Quaglino’s Restaurant and Bar, SW1

Features director Andrea Thompson visits the old-school Mayfair eatery...

Quaglino’s was THE restaurant to be seen at in the 90s, when pictures of celebrities spilling out of its doors were splashed across tabloid diary pages each day. It might not hold the title of the coolest restaurant in town anymore, but you’d be hard pushed to find somewhere in central London that offers the quality dining experience of Quaglino’s coupled with its great buzz at such affordable prices.
 
Essentially Quaglino’s is an upmarket brasserie but it’s most famous for its selection of fish and seafood dishes and legendary champagne bar. The restaurant turns 21 this year and is celebrating with the launch of a new rainbow Bellini Bar serving 21 exotic varieties of the cocktail. We opted for the decadent Lychee Bellini and a lighter Basil & Mandarin. Each arrived beautifully garnished with fruit and a complimentary champagne Bellini flavoured meringue on the side delivered by a waitress dressed like a traditional ‘cigarette-girl’ with a black tray.
 
Making our way down the grand central staircase from bar to restaurant, the live jazz band was already in full swing by 7.30pm and the party atmosphere was warming up nicely. The menu is diverse with a focus on fish but plenty of grills to satisfy meat eaters. I’d recommend the Scottish Langoustines to start served in the shell with a rich home made mayonnaise. If you fancy a little more variety the famous Quaglino’s cocktail is a meal in itself; a colourful array of fresh crayfish, shrimp and king prawn on a bed of ice and lettuce. Yes it’s a bit retro but so fresh and generous for the price (£14 and easily enough for two).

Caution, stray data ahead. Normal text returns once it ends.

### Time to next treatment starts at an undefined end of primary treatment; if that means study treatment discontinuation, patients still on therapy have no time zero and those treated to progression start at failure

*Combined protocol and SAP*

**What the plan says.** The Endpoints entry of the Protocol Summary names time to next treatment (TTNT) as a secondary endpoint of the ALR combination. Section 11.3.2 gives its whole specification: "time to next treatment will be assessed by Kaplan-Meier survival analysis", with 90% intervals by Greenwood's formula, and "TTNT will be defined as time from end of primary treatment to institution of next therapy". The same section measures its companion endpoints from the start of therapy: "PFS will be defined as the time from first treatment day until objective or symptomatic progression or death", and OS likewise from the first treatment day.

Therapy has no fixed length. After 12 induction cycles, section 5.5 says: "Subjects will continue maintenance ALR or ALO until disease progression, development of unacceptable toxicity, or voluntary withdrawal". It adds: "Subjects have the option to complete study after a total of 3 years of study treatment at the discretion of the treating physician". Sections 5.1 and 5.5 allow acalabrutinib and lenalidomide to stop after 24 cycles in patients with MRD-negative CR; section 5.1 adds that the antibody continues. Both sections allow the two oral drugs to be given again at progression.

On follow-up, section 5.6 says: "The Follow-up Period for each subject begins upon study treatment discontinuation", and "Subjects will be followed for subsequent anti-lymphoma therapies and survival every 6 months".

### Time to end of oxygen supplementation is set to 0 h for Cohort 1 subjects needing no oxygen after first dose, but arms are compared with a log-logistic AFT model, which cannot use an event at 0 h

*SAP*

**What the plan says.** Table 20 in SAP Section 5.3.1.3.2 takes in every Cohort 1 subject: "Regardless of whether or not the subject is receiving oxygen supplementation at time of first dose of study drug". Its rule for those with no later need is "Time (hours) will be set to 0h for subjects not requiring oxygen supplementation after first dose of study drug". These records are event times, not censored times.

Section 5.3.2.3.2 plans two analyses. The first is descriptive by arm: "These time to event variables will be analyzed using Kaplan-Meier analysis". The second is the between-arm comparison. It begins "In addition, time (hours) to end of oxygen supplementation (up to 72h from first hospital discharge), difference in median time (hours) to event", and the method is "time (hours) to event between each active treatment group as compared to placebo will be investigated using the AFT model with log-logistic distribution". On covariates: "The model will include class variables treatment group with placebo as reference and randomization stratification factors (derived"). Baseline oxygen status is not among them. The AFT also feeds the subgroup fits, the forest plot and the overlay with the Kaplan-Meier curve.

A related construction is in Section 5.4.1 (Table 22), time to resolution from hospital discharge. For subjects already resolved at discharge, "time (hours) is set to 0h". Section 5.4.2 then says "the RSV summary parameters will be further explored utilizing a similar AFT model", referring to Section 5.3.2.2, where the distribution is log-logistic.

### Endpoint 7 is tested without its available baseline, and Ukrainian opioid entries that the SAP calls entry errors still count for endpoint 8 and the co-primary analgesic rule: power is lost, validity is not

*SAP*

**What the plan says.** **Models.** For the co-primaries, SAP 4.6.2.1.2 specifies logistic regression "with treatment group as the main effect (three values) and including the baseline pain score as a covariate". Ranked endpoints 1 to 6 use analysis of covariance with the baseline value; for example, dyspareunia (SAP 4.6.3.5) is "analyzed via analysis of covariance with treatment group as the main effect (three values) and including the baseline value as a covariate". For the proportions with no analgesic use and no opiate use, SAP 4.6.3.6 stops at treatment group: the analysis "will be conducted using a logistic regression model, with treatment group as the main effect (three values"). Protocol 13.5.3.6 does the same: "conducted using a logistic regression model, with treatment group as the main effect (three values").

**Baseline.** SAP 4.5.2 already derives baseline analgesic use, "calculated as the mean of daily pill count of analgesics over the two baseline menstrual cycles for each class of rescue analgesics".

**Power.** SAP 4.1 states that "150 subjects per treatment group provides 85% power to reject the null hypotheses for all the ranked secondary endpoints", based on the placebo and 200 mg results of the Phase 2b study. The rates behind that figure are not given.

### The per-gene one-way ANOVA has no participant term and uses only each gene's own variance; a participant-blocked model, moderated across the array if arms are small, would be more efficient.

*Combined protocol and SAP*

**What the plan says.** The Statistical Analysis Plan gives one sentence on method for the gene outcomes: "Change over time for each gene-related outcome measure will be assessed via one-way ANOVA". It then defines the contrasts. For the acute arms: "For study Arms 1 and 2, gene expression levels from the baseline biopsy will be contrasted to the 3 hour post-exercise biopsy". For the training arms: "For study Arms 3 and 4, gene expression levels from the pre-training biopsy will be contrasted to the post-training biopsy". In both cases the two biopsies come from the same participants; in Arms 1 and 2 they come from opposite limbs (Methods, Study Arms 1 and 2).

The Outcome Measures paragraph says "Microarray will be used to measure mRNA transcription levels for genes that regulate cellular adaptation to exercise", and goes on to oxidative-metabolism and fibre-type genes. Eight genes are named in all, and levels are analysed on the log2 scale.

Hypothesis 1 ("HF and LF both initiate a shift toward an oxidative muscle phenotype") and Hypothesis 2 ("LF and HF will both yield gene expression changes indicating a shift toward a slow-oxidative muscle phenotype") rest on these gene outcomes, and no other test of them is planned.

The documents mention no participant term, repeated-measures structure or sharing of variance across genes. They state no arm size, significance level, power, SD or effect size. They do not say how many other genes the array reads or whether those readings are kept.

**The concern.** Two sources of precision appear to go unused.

We followed up with the chef’s special – the flakey roasted cod with a slightly crispy skin balanced perfectly with a full bodied beetroot caper and dill sauce accompanied with a rich buttery mash. My more carnivorous guest raved about the tenderness of the Steak au poivre with its ‘faultless’ peppercorn sauce.
This is not ground-breakingly experimental food, but it is great quality fare, perfectly executed and presented – right down to the elegant side dishes such as the honey glazed roasted root vegetables and Sicilian tomato and red onion salad.
 
With an old school menu of crowd pleasing deserts including Pavlova, Tiramisu, Crème Brule and Black Forest desert, it did feel like stepping back in time. But whose complaining; Quaglino’s is clearly sticking to a formula that works and when it tastes this good who cares about being cutting edge.

In case you’re wondering, we opted to share the Brule accompanied by a crumbly home-made almond biscuit and a glass of the Muscat de Rivesaltes Domaine Cazes 2009, a French desert wine – a snip at £5 a glass.

In terms of space, atmosphere and vibe, I can’t think of a more fun place in London to come for a celebratory night out with a group of friends – or a laid back date for that matter. The food is good, the service flawless yet unstuffy, Lucas the sommelier is a dream, and the live music is the icing on the cake.
 
Quaglino’s, 16 Bury Street, London SW1Y 6AJ, 020 7930 6767
 
Prices  £35 to £45 per head for three courses without wine. 

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